-OUGH(1) Some -ough spellings have the standard value of ou (bough, drought, BrE plough). Variants are AmE plow and archaic enow, which was an alternative pronunciation of enough. (2) Other -ough spellings give o different values: short o in cough, trough; in RP, the aw sound in ought, bought; long o in though; schwa in thorough, borough in BrE, sometimes long o in AmE; and silent o in tough, rough, through.
O and schwa(1) Unstressed o may be more or less reduced to the value of SCHWA, or elided altogether. In pronunciations of the word police, the full range can be heard, from long o, through short o and schwa, to zero value with initial consonants as in please. (2) There is also often variation between AmE, in which the o in omit, cocaine, testimony, territory, phenomenon (second o) may have one of its full values, and BrE where it is normally reduced. (3) Most typically, o (like other vowel letters) has the value of schwa after the main stress in polysyllables, especially in words ending in l (petrol, symbol), m (fathom, bottom), n (cotton; cushion, fashion; ration, and -ation words generally), r (error, doctor). (4) Homophones sometimes occur as a result of such reduction: baron/barren, gambol/gamble, petrol/petrel, lesson/lessen, minor/miner.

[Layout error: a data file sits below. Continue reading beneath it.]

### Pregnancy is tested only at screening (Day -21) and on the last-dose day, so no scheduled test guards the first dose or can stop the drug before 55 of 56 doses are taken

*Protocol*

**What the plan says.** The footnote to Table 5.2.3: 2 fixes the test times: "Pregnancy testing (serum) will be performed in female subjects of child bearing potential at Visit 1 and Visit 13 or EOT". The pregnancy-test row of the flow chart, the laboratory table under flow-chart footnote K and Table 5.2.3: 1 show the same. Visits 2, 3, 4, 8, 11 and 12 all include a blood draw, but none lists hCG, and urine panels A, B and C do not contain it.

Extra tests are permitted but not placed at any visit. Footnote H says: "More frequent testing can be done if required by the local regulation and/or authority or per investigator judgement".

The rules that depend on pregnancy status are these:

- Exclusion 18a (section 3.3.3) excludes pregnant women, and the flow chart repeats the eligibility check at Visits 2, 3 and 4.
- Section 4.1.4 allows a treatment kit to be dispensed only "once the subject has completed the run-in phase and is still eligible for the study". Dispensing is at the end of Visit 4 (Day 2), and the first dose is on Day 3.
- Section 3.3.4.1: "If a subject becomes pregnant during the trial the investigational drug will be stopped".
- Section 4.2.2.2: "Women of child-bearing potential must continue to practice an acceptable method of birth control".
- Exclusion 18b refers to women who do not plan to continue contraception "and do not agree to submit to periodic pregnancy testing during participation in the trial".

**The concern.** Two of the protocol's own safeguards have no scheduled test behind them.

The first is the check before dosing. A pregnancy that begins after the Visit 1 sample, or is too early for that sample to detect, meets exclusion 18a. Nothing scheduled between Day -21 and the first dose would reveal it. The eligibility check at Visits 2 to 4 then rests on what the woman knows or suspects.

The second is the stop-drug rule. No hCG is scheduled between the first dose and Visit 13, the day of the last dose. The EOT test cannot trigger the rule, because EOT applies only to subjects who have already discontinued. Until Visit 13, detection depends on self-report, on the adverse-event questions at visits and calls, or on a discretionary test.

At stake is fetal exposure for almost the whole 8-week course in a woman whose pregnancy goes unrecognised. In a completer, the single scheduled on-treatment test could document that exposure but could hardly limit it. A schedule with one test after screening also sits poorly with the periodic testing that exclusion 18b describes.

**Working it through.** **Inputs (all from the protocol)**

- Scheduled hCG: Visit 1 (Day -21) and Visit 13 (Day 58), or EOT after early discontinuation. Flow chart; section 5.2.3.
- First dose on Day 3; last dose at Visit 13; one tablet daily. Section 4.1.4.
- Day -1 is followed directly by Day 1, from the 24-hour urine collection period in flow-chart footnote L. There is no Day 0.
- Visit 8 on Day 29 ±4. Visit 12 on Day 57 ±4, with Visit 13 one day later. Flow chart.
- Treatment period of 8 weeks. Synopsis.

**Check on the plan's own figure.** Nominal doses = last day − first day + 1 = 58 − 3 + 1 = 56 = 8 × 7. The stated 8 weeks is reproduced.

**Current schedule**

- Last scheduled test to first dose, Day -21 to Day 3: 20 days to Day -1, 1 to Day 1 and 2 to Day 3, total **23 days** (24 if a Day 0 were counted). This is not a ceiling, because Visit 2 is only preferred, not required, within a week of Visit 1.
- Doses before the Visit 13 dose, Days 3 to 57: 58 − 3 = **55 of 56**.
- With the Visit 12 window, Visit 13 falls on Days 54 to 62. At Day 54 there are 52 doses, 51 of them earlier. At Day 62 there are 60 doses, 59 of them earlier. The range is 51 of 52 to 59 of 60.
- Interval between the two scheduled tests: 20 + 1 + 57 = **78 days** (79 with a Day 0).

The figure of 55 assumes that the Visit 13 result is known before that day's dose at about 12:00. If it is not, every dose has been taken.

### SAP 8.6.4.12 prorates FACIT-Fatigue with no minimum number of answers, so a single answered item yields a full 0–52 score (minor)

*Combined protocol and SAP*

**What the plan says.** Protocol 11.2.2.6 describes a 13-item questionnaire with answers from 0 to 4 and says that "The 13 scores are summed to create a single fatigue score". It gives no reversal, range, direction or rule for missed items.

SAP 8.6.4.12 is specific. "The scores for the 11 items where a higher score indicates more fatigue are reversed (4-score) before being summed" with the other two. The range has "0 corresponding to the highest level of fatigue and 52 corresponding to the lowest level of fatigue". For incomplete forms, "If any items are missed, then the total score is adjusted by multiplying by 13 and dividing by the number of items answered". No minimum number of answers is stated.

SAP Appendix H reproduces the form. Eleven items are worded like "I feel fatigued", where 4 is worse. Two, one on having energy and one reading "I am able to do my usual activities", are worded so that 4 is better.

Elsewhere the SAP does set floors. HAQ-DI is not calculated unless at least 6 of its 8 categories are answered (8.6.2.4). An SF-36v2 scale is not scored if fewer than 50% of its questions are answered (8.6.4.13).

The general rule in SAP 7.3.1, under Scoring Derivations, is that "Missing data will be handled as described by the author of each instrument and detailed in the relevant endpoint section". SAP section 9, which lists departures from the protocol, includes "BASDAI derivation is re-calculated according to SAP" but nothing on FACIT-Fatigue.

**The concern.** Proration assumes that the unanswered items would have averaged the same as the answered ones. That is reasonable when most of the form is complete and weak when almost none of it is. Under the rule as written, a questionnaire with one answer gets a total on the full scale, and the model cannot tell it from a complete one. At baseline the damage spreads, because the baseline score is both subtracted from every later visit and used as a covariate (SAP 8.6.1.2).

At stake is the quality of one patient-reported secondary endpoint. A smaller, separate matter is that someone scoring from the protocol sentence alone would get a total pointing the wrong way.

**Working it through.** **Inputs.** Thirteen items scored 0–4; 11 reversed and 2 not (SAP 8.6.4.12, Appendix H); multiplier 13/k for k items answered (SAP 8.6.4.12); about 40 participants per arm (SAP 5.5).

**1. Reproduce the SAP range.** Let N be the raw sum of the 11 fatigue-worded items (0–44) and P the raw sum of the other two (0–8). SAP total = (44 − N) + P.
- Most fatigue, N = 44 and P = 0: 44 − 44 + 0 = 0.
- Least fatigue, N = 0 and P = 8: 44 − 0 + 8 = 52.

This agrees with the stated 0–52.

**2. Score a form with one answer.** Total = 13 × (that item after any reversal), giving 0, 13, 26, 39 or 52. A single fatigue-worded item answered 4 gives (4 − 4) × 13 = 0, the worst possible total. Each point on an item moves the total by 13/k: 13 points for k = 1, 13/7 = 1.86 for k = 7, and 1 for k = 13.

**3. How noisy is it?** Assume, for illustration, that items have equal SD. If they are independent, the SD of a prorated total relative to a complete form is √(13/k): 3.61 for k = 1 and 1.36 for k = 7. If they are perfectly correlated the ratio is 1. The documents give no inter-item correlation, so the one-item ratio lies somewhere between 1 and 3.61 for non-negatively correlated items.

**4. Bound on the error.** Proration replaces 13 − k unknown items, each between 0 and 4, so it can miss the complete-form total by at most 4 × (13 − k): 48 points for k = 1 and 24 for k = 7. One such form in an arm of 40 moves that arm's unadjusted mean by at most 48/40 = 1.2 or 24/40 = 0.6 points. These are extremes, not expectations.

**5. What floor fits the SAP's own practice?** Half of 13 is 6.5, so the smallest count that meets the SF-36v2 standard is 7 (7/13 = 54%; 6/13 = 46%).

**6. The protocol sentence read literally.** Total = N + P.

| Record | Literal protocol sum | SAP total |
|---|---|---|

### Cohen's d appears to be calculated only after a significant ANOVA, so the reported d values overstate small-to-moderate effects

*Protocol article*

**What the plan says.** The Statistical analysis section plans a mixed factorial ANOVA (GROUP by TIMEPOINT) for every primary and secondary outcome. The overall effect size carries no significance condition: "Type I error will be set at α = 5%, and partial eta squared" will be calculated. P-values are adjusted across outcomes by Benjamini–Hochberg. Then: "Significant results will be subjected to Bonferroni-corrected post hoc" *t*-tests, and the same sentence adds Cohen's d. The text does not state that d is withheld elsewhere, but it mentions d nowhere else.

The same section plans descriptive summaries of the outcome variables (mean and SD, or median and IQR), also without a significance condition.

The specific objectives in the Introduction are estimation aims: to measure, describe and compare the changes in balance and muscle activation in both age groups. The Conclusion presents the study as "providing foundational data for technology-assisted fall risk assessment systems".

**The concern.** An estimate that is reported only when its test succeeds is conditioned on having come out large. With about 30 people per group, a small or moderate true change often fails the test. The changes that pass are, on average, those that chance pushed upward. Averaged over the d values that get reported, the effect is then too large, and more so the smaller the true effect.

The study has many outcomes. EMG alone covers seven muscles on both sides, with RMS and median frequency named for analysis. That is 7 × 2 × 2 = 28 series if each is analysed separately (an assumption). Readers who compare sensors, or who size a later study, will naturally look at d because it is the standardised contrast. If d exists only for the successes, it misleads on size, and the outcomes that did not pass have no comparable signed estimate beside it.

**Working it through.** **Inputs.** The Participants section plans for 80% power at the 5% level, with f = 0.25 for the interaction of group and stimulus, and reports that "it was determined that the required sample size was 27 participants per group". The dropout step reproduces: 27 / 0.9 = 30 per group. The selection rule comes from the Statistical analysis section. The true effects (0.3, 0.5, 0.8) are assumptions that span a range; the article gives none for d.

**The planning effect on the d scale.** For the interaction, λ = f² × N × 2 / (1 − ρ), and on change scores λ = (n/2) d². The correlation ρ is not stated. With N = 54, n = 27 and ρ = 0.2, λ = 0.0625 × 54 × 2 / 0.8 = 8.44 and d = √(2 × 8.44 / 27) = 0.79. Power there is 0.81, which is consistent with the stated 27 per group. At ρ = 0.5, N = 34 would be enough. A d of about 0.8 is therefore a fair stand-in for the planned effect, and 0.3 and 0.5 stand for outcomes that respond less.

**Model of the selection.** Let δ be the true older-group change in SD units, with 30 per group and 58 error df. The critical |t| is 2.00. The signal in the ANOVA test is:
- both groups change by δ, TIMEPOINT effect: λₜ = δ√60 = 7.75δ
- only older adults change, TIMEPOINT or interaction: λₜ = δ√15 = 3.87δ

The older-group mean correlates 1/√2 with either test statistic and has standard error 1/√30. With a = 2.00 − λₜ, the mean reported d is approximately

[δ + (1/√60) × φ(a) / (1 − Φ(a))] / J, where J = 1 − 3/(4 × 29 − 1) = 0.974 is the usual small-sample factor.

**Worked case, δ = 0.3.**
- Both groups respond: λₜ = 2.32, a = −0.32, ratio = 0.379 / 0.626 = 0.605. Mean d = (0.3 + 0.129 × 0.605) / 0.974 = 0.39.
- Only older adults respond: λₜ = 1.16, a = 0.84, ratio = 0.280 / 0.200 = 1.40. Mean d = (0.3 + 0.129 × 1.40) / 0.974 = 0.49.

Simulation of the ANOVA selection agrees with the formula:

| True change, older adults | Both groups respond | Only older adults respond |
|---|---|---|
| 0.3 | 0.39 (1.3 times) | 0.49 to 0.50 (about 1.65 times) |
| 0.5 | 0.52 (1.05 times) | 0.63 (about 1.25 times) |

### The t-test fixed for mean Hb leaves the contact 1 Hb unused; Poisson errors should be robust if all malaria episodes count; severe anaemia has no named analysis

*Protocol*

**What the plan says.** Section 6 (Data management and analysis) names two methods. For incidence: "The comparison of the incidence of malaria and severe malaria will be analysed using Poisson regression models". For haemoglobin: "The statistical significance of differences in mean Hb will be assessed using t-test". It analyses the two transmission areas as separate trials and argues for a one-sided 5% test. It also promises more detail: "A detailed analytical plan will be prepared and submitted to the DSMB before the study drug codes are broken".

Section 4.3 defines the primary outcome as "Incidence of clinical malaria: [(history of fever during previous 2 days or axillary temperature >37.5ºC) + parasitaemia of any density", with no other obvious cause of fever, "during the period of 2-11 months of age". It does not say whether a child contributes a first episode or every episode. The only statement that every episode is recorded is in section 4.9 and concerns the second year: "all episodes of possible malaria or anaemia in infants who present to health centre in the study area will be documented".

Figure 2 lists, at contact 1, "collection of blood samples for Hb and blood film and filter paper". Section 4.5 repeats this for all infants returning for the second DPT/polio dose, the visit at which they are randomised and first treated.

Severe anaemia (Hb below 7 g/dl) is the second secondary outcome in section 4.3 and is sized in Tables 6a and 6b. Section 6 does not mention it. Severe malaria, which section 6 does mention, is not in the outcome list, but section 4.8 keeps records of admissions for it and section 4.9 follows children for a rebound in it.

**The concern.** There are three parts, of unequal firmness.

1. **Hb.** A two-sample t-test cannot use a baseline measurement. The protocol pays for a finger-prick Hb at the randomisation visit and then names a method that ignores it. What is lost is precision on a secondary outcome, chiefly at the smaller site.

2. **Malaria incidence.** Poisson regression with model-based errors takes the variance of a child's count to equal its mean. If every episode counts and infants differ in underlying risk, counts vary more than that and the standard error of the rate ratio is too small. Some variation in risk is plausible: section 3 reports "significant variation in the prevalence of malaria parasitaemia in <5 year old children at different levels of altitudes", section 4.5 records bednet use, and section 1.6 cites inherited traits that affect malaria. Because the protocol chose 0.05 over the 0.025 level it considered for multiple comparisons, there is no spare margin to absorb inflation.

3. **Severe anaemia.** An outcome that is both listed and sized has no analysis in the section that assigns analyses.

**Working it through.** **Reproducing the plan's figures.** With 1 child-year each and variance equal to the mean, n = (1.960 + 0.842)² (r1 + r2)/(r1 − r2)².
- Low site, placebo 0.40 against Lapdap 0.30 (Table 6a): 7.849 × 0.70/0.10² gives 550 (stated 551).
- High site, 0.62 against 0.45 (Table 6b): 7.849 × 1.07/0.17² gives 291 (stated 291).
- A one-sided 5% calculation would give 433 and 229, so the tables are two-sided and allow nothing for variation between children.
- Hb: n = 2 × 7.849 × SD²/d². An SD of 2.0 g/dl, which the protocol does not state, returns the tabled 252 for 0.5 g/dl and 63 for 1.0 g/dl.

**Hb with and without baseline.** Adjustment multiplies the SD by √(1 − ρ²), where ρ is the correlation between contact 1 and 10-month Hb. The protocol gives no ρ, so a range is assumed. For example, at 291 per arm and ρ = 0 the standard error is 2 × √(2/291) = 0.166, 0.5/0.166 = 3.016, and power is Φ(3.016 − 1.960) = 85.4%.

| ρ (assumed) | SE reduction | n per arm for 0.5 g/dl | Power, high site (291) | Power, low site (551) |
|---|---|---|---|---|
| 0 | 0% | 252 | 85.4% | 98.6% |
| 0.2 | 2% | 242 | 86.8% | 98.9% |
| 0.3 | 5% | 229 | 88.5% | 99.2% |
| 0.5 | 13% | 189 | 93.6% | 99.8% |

O and stress shiftIn polysyllabic derivatives, the value of o may shift between long, short, and schwa (in unstressed position), as the spoken structure of the word changes: (1) Atom has schwa for its o, but in atomic has the short-o value. (2) Colony has the short-o value for its first o, schwa for its second, but colonial has schwa for its first o and the long-o value for its second. Such effects occur before suffixes like -(i)al, -ic(al), -y, -ety, as in colony/colonial; atom/atomic; economy/economic(al); symbol/symbolic; tone/tonic; geology/geological; photograph/photographer/photographic; proper/propriety; social/society. See SUFFIX.
Agentive -or/-erThe suffix -or is mostly used with Latin roots (doctor, professor), especially after verbs ending in -ate (dictator, perpetrator). It is normally pronounced with schwa, although occasionally the full value of -or is heard: actor, vendor. However, -or varies with -er in a number of patterns. BrE legal spelling may use -or where lay writing has -er: grantor/granter. A technical device may be distinguished by -or from a human agent with -er: adaptor/adapter, conveyor/conveyer. In other cases, -or and -er are in free variation: advisor/adviser, impostor/imposter, investor/invester. Caster/castor sometimes differ in meaning, and censor/censer always do.
Silent O(1) In jeopardy, Leonard, leopard, people, but the o in yeoman has long value and the e is silent. (2) The second o in colonel.